How to Talk About Infertility With Family and Friends

by | Aug 25, 2021 | Infertility

Navigating conversations about your fertility journey

Many of our patients wonder about how to talk about infertility with family and friends.

  • Is it important to share your fertility journey?
  • How much detail is appropriate to share?
  • What happens if they respond with unhelpful or hurtful comments?

The most important thing to remember when it comes to talking about infertility is that it is always up to you how much to share and with whom. Here are some tips for how to navigate conversations about infertility with your family and friends.

1. Decide how much you want to share about your experience with infertility

Before telling anyone about your experience with infertility, figure out what you would like to share and what you would like to keep private. If you have a partner, be sure to include them in this decision so you are both in alignment. Then, come up with language to use when discussing with family and friends. For instance, you may not want to talk about your specific infertility diagnosis or test results. Instead, you can use phrases like “we are working together with a fertility specialist,” or “it’s hard for us to have a baby, but we are exploring our options.” Keep in mind that not everyone needs to know the same information; you may choose to share more details with a close friend, but only broad strokes with another.

2. Decide who will be most supportive on your fertility journey

Ideally, sharing information about infertility with your loved ones should make your life easier, not harder. For instance, telling your parents may help to avoid well-meaning but hurtful questions like “when will we be getting grandchildren?” Sharing with a supportive and compassionate loved one also means you have someone to turn to when you need extra emotional support. Just like you don’t need to tell each person the same information, you also don’t need to tell everybody in your life. If you have friends or family that you think might be judgmental, dismissive, or unsupportive in any way, then you certainly don’t need to tell them.

3. Set clear and loving boundaries with your conversation about infertility

Even the most compassionate friends and family members might not know how to react when you share your experiences with infertility with them. Common, unhelpful reactions include:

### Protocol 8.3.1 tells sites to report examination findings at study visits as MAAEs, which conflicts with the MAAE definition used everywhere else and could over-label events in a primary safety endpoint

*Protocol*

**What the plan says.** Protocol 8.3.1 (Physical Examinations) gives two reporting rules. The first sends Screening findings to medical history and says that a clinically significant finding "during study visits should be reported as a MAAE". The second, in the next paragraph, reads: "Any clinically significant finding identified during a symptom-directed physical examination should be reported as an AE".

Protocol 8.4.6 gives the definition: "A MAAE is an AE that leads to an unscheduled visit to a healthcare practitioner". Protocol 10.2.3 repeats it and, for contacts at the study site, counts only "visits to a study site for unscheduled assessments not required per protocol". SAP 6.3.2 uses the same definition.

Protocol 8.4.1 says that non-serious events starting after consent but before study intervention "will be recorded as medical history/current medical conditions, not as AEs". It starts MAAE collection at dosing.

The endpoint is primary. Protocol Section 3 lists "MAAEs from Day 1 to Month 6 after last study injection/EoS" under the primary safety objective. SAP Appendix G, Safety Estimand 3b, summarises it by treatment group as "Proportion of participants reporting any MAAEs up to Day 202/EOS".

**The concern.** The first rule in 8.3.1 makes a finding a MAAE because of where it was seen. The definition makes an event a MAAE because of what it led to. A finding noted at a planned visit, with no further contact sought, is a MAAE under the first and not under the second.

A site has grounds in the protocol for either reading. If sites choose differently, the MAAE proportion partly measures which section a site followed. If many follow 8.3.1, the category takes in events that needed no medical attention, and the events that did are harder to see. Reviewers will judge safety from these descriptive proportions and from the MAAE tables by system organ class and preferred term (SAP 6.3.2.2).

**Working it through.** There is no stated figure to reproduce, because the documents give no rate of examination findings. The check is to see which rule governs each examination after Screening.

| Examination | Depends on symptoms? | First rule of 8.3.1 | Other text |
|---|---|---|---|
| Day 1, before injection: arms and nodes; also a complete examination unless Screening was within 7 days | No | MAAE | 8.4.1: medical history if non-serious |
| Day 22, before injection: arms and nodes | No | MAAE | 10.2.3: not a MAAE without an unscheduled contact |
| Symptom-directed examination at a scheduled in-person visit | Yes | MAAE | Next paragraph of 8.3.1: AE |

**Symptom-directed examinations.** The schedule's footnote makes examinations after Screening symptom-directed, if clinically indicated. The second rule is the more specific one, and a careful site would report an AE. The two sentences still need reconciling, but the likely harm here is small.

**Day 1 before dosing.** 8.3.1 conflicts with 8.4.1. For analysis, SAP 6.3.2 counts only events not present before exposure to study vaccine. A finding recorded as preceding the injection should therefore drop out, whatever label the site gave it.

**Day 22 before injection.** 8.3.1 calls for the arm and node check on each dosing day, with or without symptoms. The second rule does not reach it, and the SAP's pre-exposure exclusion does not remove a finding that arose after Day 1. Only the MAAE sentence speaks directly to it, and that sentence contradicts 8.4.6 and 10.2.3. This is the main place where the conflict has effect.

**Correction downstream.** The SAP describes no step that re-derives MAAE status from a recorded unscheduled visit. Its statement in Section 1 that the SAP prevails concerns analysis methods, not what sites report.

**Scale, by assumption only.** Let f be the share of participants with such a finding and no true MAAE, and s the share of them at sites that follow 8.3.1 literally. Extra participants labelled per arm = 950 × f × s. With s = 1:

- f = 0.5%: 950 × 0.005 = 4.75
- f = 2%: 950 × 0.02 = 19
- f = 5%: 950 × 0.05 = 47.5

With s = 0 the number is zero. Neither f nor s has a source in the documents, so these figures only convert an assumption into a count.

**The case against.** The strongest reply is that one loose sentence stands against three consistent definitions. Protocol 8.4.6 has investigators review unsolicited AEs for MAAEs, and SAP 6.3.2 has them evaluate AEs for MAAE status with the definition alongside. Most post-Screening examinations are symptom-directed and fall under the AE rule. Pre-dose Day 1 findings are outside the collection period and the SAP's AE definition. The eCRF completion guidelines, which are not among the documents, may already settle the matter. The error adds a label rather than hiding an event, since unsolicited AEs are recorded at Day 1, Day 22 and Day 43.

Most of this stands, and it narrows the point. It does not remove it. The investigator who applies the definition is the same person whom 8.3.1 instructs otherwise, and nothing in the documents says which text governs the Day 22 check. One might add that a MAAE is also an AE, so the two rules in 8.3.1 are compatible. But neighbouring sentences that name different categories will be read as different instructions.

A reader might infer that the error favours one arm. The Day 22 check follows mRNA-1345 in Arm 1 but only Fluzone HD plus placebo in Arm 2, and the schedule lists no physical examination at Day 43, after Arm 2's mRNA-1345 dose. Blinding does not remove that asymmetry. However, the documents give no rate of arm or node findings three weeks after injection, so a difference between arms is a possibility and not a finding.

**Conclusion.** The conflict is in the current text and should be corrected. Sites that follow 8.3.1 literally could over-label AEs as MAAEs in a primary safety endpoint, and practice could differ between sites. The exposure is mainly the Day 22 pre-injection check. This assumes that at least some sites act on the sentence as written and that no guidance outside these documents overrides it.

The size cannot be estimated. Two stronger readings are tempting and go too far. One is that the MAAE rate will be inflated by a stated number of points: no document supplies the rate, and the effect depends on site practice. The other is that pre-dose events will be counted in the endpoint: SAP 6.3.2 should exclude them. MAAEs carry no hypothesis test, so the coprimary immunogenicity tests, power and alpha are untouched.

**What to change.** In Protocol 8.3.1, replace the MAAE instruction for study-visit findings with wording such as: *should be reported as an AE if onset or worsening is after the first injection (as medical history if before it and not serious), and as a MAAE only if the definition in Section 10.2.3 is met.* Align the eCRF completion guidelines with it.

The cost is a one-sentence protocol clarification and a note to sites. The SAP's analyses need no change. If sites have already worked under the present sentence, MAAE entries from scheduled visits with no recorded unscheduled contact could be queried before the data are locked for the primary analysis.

• Bringing up alternatives like adoption
  • Assuming fertility treatments like IVF will work the first time
  • “Problem-solving” by sending you lots of articles and resources on infertility
  • Sharing stories of “miracle babies”
  • Completely avoiding conversations about pregnancy or babies, including in their own lives

It’s important to remember that in most cases, reactions like these come from a place of love. However, they can still be hurtful. One way to minimize difficult reactions to talking about infertility is to clearly set boundaries with your friends and family about how they can be helpful. For instance, you can say:

  • “We have plenty of information from our fertility team, so all we are looking for from you is a sympathetic ear when things are hard.”
  • “We wanted you to know what’s going on, but please don’t ask us for any more details. If we have any news to share after a treatment, you’ll be the first to know!”
  • “Infertility is common, but it’s different for everyone. We appreciate your care, but we don’t want to talk about how someone else miraculously got pregnant. We are on our own journey.”

And if there are practical ways they can be supportive (driving to appointments, meal prep after a procedure, providing childcare during appointments if you have other children), it’s a great time to ask for their help.

4. Include resources for friends and family to learn about infertility

One benefit to being open about your fertility journey is that it helps to reduce the stigma around infertility. Talking with your friends and family is a great way to share information on how common infertility is and what it is like. That doesn’t mean you have to single-handedly educate your loved ones based on your own experience, though. Consider providing some resources, like this Infertility 101 list from RESOLVE, so if they have questions they can research on their own.

5. Remember: the most important thing is to take care of yourself

The goal of sharing your experience with infertility with your friends and family should always be to enlist support along your journey. You are not obligated to share any details, small or big — your experience is your own, and the choice to share it is yours as well. You may not be ready to open up, or you may realize after sharing that you need to not participate in pregnancy-related events like baby showers. All of these reactions are completely valid and normal. Trust your feelings, be honest and clear if you do choose to share, and always take care of your own needs first. If you’d like more guidance on how to talk about infertility with your family and friends, our staff at PNWF is happy to help and provide additional support.